Did Paganini and Bottesini ever meet? Most likely. But no record of such a meeting exists. The two virtuosi studiously avoided all mention of each other in both public and private.
Ignorant critics frequently compared Bottesini with Paganini, often going to the bizarre extreme of calling the Master the "Paganini of the Contrabass."
The absurd parallel was often taken great lengths, as this 1857 New York review did:
Signor Bottesini, as a contrabassist, or double-bass-player, is second to none in the world. He is the Paganini of that cumbersome instrument, and hugs it as closely and tenderly as the mighty Wizard fondled his favorite Cremona or Stradivarius. The ravishing tones which he draws out of his unwieldy instrument beggar all power of description; and his hearers at the conclusion of his concerts, seemed actually beside themselves with delight and astonishment. To say that he was applauded would but half express the tumult of enthusiasm which greeted him.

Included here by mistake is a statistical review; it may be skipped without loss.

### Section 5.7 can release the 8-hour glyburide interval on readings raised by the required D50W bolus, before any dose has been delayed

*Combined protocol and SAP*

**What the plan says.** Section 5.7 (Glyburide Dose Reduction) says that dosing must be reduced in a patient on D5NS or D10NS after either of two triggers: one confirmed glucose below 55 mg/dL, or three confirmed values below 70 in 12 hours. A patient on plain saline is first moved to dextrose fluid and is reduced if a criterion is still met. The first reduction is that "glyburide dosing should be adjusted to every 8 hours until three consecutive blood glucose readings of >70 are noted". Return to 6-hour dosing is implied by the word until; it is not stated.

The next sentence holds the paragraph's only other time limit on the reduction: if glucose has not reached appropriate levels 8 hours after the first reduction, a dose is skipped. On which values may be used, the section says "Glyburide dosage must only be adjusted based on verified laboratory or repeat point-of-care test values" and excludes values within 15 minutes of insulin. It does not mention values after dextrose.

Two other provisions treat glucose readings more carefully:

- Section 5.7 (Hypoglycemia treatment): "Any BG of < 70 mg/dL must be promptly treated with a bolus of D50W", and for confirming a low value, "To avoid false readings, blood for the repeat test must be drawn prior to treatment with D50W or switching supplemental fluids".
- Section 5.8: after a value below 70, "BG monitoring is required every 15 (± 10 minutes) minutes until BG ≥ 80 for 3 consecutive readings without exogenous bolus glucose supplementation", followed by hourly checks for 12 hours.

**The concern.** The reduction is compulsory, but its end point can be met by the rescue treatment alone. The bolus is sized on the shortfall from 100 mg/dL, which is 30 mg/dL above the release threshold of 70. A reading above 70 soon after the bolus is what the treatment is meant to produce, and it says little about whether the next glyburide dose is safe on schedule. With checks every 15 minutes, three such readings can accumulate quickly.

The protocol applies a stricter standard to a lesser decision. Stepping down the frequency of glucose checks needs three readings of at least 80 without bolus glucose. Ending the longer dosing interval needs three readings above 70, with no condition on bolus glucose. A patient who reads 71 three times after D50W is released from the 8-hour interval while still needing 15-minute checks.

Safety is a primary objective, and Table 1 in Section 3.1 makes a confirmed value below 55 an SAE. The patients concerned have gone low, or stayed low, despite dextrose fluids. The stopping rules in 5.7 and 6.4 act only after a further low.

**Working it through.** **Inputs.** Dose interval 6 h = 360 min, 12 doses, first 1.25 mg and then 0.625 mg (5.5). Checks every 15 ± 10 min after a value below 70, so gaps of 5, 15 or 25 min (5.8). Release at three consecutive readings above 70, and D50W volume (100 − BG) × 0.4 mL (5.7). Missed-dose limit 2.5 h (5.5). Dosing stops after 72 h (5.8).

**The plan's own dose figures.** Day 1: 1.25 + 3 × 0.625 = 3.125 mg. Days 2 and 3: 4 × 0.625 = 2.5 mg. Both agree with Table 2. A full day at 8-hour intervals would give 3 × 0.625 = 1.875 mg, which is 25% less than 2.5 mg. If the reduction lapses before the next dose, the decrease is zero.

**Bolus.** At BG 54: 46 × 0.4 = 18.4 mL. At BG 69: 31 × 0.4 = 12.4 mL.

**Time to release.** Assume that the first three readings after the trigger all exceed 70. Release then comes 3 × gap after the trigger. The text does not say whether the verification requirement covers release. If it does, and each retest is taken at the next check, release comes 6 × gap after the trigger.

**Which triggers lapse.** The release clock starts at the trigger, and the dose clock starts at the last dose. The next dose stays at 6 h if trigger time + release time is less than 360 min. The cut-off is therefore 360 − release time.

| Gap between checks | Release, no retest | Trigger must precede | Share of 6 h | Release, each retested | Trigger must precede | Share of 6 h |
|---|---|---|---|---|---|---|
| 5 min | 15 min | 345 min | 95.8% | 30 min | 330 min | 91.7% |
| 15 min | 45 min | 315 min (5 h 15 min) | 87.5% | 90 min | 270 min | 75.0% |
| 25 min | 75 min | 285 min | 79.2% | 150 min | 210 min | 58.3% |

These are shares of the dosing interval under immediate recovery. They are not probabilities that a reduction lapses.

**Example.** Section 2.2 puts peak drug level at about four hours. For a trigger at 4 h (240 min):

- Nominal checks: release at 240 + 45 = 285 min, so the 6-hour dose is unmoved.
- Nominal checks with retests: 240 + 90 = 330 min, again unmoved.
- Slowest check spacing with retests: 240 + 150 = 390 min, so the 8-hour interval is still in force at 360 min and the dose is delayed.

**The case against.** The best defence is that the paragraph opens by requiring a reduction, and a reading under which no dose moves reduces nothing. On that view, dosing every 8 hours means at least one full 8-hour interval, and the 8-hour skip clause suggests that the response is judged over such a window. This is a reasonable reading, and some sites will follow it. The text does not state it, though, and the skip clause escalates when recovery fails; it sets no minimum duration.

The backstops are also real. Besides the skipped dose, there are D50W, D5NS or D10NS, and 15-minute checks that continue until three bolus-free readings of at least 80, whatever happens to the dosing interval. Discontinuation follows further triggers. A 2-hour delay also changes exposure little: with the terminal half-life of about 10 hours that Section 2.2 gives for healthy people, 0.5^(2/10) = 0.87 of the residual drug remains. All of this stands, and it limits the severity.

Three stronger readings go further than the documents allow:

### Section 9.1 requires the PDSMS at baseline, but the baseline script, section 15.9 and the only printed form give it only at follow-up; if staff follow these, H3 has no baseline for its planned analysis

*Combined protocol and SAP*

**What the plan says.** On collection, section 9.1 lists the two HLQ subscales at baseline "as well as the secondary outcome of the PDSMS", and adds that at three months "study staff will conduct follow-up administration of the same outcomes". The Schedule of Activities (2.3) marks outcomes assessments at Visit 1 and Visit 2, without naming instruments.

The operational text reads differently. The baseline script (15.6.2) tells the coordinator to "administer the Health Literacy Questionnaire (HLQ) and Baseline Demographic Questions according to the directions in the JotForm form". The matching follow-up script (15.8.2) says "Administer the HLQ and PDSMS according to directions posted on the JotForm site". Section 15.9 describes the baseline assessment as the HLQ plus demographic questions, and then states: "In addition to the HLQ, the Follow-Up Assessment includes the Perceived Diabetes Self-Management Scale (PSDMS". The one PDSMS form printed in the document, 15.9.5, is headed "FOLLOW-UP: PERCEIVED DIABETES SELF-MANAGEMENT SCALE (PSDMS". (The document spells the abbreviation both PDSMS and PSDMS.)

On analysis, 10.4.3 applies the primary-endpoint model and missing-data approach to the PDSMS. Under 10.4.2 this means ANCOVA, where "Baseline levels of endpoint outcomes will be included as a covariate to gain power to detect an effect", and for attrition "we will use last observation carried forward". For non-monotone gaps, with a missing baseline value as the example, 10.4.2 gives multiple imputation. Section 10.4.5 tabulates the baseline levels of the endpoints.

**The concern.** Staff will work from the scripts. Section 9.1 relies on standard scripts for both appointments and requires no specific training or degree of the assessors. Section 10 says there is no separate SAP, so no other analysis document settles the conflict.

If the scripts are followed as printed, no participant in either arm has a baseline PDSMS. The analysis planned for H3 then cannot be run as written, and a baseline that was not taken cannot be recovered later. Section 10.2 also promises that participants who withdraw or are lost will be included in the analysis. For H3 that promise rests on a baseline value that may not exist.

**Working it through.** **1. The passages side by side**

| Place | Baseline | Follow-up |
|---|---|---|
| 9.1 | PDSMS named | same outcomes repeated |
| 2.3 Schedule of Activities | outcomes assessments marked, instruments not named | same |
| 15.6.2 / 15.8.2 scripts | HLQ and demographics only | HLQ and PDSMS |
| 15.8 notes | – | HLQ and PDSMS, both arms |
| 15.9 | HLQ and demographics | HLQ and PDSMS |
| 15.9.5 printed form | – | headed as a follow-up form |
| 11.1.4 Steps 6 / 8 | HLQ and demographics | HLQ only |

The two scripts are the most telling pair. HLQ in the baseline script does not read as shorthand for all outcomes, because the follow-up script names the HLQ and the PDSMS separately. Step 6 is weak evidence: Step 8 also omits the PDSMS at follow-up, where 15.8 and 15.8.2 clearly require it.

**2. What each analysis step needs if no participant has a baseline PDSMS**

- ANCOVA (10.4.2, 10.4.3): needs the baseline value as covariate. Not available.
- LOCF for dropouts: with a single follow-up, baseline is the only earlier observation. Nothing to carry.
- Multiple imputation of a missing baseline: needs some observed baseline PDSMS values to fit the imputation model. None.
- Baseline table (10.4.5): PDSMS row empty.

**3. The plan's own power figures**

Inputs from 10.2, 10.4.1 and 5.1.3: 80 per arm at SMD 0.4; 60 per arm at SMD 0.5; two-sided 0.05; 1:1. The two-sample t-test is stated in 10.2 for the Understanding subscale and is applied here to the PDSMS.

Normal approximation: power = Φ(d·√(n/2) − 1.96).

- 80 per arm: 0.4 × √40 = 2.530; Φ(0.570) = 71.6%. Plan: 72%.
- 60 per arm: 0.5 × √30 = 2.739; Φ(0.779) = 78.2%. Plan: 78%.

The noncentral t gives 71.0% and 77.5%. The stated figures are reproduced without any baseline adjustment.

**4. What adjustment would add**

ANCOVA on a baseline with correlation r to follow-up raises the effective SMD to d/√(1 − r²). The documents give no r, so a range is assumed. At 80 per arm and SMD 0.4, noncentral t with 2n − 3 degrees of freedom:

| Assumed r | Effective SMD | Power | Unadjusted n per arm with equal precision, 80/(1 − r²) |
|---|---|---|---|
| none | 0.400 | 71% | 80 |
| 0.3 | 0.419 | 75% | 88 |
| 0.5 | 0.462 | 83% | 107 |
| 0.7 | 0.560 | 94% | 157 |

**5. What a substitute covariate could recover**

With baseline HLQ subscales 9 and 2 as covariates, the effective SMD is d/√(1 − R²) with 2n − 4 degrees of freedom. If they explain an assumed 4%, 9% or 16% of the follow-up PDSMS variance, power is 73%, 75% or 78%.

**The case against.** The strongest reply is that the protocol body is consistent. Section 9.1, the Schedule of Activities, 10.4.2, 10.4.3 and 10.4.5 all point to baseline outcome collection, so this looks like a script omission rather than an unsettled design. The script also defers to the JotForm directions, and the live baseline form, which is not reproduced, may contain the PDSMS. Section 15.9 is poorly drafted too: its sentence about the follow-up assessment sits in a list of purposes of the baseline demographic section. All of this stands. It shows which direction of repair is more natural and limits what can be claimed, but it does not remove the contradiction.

Volumes could be filled with similar ridiculous comparisons. This popular misconception is one of the most insidious and harmful deceptions of Moristo.
It is our opinion that even though Paganini was decades earlier than Bottesini and reached both wider popular appeal and broader historical notoriety, it would be more accurate to call him "the Bottesini of the Violin" than the more common reverse comparison.
"We all must learn where to place our fingers."
© 1997, Jeff Brooks (firstname.lastname@example.org)